According to JKH’s Chairman, the consumer foods, retail, leisure and property industry groups continued their growth momentum from the first quarter despite the disruptions witnessed in the aftermath of 4/21.
“The installation of external facades, mechanical and electrical services, and interior works are nearing completion for the Cinnamon Life Residential and Office Towers, for handover from April 2020 onwards… Completion of the project is on track for March 2021,” Balendra discloses.
Sampath Bank reported a top line of Rs. 94.4 billion (up 6% year on year) for the first nine months in 2019 while its aftertax profit dipped by 23 percent year on year (to nearly 6.8 billion rupees).
And the telecom giant Dialog Axiata saw its consolidated revenue expand by eight percent to more than Rs. 87 billion for the nine months ended 30 September 2019. Its after-tax profit also spiked by 13 percent year on year (to Rs. 8.3 billion).
Dialog says the group continued its growth momentum across the mobile, fixed line, digital pay television, international and tele-infrastructure businesses.
In the nine months to 30 September, it continued with capital investments in high-speed broadband “to further strengthen the group’s position in Sri Lanka’s broadband sector” while launching a software-defined networking (SDN) platform for Sri Lanka’s enterprises – FlexNet – during the third quarter.
Melstacorp generated a consolidated revenue of approximately Rs. 48 billion (up 6% year on year) for the first half of financial year 2019/20 while its half-yearly post-tax profit shed 32 percent to register slightly under 1.8 billion rupees (from Rs. 2.6 billion a year ago).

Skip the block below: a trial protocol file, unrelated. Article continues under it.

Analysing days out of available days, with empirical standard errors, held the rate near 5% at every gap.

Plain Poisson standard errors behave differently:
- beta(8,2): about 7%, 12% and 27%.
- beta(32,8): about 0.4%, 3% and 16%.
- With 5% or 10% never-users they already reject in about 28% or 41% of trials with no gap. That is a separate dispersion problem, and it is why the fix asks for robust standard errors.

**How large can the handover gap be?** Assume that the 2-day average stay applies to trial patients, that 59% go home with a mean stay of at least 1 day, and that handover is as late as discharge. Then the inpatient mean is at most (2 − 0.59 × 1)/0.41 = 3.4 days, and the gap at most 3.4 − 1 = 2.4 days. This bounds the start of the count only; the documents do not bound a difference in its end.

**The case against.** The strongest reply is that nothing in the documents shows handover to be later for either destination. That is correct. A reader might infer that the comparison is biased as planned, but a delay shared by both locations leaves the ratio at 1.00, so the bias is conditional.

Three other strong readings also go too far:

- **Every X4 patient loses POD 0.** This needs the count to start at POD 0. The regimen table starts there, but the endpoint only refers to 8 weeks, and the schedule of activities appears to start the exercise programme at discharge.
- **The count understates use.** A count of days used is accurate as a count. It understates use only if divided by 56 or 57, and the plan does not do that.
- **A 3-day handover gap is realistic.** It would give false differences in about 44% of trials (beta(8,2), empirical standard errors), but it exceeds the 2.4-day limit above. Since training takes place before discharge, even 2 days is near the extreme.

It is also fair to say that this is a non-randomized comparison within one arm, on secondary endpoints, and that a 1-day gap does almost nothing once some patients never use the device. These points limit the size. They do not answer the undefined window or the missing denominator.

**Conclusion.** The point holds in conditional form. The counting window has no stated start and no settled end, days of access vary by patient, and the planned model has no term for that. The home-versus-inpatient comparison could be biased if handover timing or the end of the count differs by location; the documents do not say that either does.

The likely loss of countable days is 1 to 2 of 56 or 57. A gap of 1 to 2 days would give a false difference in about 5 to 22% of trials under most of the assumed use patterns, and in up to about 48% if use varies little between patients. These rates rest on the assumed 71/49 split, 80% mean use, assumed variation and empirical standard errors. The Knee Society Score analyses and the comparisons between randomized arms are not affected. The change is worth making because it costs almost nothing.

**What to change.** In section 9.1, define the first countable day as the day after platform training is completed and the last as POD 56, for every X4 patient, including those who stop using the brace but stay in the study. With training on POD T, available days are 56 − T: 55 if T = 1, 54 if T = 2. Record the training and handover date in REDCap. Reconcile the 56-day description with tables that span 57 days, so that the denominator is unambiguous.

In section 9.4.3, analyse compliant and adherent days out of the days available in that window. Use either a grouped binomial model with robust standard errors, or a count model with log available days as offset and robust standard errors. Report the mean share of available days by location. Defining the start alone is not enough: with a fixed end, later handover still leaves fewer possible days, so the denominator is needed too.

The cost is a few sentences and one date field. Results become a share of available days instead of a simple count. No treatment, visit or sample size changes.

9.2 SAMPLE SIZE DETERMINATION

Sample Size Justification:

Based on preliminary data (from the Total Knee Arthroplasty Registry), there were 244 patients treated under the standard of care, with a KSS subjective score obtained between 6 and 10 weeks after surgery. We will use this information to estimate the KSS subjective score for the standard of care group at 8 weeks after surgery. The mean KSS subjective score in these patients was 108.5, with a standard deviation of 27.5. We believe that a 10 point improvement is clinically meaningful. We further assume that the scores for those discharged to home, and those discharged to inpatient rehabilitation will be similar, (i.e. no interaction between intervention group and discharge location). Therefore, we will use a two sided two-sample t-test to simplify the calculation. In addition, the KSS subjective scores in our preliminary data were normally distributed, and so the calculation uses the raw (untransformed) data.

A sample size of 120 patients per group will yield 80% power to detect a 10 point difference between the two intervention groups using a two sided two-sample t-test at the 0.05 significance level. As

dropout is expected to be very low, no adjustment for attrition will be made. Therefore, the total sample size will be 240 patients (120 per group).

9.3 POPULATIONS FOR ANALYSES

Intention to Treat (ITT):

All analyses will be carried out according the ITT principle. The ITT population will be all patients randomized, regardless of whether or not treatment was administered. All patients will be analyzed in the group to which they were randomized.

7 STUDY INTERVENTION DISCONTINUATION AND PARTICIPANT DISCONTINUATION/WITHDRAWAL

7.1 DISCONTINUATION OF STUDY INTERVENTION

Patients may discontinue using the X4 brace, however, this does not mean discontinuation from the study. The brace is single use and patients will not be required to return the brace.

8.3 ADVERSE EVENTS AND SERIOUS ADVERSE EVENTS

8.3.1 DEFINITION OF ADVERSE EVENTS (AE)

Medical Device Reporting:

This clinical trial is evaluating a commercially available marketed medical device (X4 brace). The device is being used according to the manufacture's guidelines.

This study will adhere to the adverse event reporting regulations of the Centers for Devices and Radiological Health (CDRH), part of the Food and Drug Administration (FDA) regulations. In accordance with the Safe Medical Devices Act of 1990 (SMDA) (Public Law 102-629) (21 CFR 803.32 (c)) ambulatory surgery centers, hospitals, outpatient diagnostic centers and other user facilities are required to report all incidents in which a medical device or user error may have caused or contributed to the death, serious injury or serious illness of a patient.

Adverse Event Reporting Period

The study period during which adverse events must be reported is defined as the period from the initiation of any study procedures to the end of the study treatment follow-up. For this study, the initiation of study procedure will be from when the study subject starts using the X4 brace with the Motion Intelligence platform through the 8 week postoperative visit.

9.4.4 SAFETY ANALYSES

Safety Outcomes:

Conglomerate Carson Cumberbatch was in the black in the first half of financial year 2019/20 with a profit after tax of Rs. 1.2 billion (against a PAT of 920 million rupees in the corresponding period of the prior year). Moreover, its turnover increased (by 12% year on year) to 52 billion rupees.
The group’s revenue expansion is largely attributed to the beverage and oil palm plantations sectors, while this profit upside was supported by the beverage, and portfolio and asset management segments, according to Carson Cumberbatch’s interim review for the six months ended 30 September.
And lastly on the 2019/20 LMD 100 Leaderboard, Bukit Darah also enjoyed an uptick in revenue of 12 percent year on year (to Rs. 52 billion) while its bottom line grew to almost 1.2 billion rupees after tax – versus a profit of 906 million rupees in the corresponding period of 2018/19.
FUTURE OUTLOOK If the interim financial statement disclosures at 30 September 2019 are a yardstick of what is likely to follow, and subject to any seasonal factors and post-presidential poll turnarounds in the first quarter of calendar year 2020, the top five positions in the nation’s premier listed company rankings may well remain as they are next year. That said, the two private sector commercial banking giants (ComBank and HNB) are seemingly running neck and neck to take the second runner-up’s place on the podium.